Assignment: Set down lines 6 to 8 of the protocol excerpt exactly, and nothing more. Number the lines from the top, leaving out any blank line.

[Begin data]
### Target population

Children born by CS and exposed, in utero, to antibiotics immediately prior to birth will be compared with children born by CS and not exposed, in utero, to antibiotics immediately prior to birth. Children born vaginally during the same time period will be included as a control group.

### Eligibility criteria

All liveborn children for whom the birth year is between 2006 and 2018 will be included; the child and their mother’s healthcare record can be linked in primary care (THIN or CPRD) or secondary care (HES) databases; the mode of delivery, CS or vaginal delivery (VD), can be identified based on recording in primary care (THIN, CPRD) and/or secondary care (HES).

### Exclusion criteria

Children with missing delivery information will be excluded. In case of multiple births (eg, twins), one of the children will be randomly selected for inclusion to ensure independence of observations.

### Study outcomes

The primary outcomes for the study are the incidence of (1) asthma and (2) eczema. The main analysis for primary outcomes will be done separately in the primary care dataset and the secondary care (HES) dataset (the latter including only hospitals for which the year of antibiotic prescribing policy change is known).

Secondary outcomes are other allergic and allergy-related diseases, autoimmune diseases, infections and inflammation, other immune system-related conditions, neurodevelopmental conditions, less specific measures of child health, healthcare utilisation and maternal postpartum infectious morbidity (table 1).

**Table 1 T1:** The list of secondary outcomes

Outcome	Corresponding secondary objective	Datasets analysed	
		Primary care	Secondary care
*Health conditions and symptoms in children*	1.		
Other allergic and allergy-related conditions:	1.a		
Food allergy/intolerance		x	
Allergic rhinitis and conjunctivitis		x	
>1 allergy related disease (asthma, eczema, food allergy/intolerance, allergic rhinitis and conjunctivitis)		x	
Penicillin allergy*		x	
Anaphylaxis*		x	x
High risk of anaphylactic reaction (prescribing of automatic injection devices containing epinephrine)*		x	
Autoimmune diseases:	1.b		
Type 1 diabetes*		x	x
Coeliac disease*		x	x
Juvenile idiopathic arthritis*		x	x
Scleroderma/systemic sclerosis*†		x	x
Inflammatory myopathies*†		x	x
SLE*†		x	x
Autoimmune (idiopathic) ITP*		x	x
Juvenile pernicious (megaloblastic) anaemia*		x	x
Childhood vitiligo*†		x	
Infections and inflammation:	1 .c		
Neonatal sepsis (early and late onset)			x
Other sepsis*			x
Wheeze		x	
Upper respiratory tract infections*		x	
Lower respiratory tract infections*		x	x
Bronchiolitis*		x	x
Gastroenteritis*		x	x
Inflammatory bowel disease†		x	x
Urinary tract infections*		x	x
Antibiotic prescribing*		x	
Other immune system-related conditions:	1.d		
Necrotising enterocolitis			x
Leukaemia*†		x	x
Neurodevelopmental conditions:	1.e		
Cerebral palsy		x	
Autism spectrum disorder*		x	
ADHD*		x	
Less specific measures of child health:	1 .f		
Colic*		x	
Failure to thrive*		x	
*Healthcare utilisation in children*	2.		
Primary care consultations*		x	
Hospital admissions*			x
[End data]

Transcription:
Children with missing delivery information will be excluded. In case of multiple births (eg, twins), one of the children will be randomly selected for inclusion to ensure independence of observations.

### Study outcomes

The primary outcomes for the study are the incidence of (1) asthma and (2) eczema. The main analysis for primary outcomes will be done separately in the primary care dataset and the secondary care (HES) dataset (the latter including only hospitals for which the year of antibiotic prescribing policy change is known).